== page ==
Conservation Groups Sue to Protect False Killer Whales in Hawai`i

Longline fishery killing whales at twice sustainable levels


David Henkin, Earthjustice, (808) 599-2436, ext. 614


William Aila, Hui Malama i Kohola, (808) 330-0376


Andrea Treece, Center for Biological Diversity, (415) 436-9682, ext. 306


Michael Milne, Turtle Island Restoration Network, (415) 663-8590, ext. 106

Seeking an end to the continuing slaughter of false killer whales (Pseudorca crassidens) in the waters of Hawai’i, Earthjustice, representing a coalition of conservation groups, filed suit in federal court in Honolulu today against the National Marine Fisheries Service, challenging the agency’s failure to devise a plan to protect the whales from the Hawai’i-based longline fishery. The coalition includes Hui Malama i Kohola, the Center for Biological Diversity, and Turtle Island Restoration Network.

Each year, the Hawai’i-based longline fleet hooks and entangles false killer whales, resulting in serious injury or death through drowning. The Fisheries Service’s own studies show that, for nearly a decade, the Hawai’i longline fishery has been killing Hawai’i’s false killer whales at rates far beyond what the population—which currently numbers only about 500—can sustain.

"In 1994, Congress amended the Marine Mammal Protection Act to require the Fisheries Service to try to eliminate marine mammal death and serious injury in commercial fisheries," explained David Henkin, an attorney with Earthjustice who is representing the coalition in court. "For years, the agency has ignored its legal duty to develop a plan to reduce the longline fishery’s deadly interactions with false killer whales and other marine mammals. Hawai’i’s marine mammals are paying with their lives for the Fisheries Service’s refusal to comply with the law."

"The Hawaiian values of malama (to care for) and kuleana (to be responsible for) mean that we all have to take part in protecting Hawai’i’s false killer whales from needless deaths in the longline fishery’s gear," explained William Aila of Hui Malama i Kohola.

"The National Marine Fisheries Service has ignored our pleas to address the slaughter of false killer whales, claiming inadequate funds, but it’s never bothered to ask Congress to appropriate the money needed to get the job done," said Andrea Treece, a senior attorney for the Center for Biological Diversity.

"Longlines attempting to catch tuna and swordfish indiscriminately kill whales, dolphins, and sea turtles. For far too long, the Bush administration ignored its obligation to save Hawai’i’s false killer whales," said Todd Steiner, biologist and executive director of Turtle Island Restoration Network. "We call on the Obama administration to end this slaughter quickly, before it’s too late."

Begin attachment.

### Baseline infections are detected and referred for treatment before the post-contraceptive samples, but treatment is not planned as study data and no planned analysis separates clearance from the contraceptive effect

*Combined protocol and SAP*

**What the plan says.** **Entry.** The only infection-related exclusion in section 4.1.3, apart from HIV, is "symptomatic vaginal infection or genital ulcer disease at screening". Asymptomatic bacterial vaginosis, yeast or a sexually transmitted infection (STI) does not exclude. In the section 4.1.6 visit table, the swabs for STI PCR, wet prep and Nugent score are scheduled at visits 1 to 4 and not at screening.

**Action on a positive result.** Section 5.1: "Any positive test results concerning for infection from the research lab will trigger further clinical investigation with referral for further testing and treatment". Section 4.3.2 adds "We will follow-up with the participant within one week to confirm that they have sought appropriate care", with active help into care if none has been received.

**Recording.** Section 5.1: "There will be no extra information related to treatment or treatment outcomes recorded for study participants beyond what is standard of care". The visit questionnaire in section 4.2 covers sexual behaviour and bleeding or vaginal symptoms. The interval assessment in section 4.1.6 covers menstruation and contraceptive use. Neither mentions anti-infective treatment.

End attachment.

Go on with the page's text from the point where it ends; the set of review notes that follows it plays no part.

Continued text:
On August 10, 2004, under pressure from an Earthjustice lawsuit representing the same three conservation groups, the National Marine Fisheries Service re-classified the Hawai’i-based longline fishery as "Category I" due to its excessive incidental take of Hawai’i’s false killer whales. This reclassification officially triggered the Marine Mammal Protection Act’s requirement to establish a "take reduction team" to devise a plan to bring the fishery’s incidental take "to insignificant levels approaching a zero mortality and serious injury rate." Instead, for more than four years, the Fisheries Service has done nothing, claiming inadequate funding, while refusing to ask Congress for additional money.

A December 2008 Government Accountability Office study found that "the false killer whale is the only marine mammal for which incidental take by commercial fisheries is above its maximum removal level that is not covered by a take reduction team." 

The National Marine Fisheries Service’s longstanding refusal to establish a take (killing) reduction team for Hawai’i’s false killer whales contravenes Congress’s command that commercial fisheries "reduce incidental mortality and serious injury of marine mammals to insignificant levels approaching a zero mortality and serious injury rate." The GAO report found "it is important that NMFS adhere to the deadlines in the MMPA, as delays in establishing teams and developing and finalizing take reduction plans could result in continued harm to already dwindling marine mammal populations."

Read the GAO study

Hi-Res image for media use (Media must credit: © Robin W. Baird /

Read the complaint (PDF)

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